In early 1983 they added to their arsenal forward rate agreements (FRAs). of which $12 trillion was booked in the United States. 9 The global market had increased by almost 80 percent and had reached over $80 trillion by the end of 1998.4 depicts the evolution of risk management instruments over a period of 20 years. Switzerland. Since then commercial banks and investment banks have introduced a huge number of different types of derivative. In October 1982. the existence of publicly traded and liquid derivative contracts helped banks to promote new. The huge expansion in derivative product trading around the world spurred the creation of new specialized exchanges in many countries. options on fixed-income securities were introduced. coordinated the first major survey of derivative markets among 26 central banks of the most developed countries. In turn. The CME introduced options on Eurodollar futures in March 1985. but most are OTC or interbank products. turnover data. The survey. more complex. based in Basle. and market values. and on Treasury bill futures in April 1986. The Chicago Board Options Exchange (CBOE) introduced options on Treasury bonds in the same month. Interest rate derivatives reached $26 trillion in March 1995. gathered data on the notional amounts of derivative contracts that were outstanding in each of the participating countries. Figure 1. The global market for OTC derivatives amounted in 1995 to over $47 trillion. and on Treasury notes in May 1982. the OTC instruments both compete with exchange-traded derivatives and.1 shows the notional amounts and market values of outstanding OTC derivative contracts. In the second wave of instruments. Banks came up with their own form of OTC interest rate derivative—the interest rate swap—in 1982. Table 1. Some of the products are exchange-traded. which came to be repeated every quarter. globally and for the United States. compared to the values at the end of March 1995. the CBOT started trading options on Treasury bond futures. complement them. in a sense. In April 1995 the Bank for International Settlements. OTC products—and encouraged additional financial institutions to participate in the new markets. at the end of December 1998. starting in 1972.Page 9 introduced futures on Treasury bonds in August 1977. and almost 70 percent .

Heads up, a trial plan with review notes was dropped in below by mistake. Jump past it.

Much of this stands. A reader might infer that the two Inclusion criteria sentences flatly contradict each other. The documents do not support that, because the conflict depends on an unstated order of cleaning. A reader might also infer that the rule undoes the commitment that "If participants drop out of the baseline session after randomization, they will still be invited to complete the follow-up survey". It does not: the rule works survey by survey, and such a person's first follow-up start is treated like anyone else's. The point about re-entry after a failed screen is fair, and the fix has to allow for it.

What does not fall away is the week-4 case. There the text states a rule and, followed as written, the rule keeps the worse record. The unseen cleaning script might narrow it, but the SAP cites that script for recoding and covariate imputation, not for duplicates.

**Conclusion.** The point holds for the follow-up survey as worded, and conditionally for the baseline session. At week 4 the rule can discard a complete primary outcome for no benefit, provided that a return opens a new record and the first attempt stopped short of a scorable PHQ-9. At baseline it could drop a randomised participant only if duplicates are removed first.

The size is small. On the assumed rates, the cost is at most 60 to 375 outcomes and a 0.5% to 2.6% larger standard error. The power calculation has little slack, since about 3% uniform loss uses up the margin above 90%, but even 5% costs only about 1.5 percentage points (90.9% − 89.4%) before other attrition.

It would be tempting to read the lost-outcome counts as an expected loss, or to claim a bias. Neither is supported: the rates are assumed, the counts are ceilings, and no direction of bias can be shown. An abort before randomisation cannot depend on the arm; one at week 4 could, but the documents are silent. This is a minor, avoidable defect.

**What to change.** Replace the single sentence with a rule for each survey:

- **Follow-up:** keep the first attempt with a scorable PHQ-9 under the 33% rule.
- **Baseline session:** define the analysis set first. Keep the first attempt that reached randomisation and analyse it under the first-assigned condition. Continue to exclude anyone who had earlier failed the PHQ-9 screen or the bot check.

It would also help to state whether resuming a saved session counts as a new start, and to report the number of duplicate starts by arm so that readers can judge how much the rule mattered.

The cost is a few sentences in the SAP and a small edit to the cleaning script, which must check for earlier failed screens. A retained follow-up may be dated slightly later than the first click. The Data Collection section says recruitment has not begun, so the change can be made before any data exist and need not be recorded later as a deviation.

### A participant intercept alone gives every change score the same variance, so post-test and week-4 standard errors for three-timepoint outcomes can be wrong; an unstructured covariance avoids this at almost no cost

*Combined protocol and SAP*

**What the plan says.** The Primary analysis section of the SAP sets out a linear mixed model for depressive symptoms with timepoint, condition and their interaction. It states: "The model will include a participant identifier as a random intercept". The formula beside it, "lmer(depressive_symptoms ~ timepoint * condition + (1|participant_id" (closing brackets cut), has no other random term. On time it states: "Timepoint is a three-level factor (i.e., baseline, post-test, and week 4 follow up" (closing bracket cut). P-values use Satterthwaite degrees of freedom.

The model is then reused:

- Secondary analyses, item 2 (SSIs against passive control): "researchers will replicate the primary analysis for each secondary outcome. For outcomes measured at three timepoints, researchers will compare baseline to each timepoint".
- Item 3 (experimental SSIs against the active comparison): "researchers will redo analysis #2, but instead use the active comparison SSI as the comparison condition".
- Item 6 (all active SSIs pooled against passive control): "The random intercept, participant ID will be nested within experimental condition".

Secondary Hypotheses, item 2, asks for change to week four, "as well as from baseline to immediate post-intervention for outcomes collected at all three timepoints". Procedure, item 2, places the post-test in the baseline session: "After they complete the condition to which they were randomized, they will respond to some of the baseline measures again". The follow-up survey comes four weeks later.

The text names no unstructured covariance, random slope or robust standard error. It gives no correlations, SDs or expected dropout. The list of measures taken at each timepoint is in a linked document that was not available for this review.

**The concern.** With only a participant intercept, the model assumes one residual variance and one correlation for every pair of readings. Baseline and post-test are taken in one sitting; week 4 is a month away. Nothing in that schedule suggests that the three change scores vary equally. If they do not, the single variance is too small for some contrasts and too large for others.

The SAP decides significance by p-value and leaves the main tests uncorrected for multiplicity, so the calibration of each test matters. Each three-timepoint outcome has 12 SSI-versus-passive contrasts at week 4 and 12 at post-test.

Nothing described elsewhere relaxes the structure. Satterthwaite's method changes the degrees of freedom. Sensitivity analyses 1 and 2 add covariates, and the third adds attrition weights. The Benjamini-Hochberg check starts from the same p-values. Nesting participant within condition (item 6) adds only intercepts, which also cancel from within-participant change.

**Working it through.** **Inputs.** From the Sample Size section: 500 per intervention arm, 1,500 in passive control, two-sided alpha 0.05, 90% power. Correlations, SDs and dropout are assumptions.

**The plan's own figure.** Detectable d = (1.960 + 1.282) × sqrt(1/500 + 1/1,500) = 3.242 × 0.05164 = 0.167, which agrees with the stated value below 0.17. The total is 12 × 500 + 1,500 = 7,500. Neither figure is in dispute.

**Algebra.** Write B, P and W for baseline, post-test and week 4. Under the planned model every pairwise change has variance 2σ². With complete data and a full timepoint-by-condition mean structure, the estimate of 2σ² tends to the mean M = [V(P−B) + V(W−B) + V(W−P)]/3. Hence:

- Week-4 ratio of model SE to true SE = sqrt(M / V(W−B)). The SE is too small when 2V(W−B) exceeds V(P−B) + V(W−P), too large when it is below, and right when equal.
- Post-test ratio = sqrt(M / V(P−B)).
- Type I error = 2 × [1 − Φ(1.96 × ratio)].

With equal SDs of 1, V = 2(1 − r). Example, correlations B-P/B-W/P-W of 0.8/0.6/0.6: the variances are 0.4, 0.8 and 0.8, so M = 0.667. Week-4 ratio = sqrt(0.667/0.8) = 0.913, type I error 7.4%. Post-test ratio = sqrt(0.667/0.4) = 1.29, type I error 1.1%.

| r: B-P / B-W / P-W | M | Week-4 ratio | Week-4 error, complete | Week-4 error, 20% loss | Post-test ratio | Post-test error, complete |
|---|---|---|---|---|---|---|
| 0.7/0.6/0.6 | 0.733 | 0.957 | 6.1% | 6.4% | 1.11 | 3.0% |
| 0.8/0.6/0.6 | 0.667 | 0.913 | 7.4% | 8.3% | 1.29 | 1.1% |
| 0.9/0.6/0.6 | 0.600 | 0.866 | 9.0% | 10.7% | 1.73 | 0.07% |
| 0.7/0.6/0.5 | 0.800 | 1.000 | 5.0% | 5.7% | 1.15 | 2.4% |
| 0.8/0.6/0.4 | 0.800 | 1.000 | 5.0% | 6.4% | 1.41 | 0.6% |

mainly in forward contracts. Volumes almost doubled to $50 trillion by the end of 1998.4 The Evolution of Risk Management Products Source: The Economist. Foreign exchange derivatives reached over $13 trillion in 1995. April 10. and $18 trillion in 1998. (Note that the OTC market for equity derivatives remained relatively small.) . 1993 of this sum took the form of swaps. especially in the United States.Page 10 Figure 1.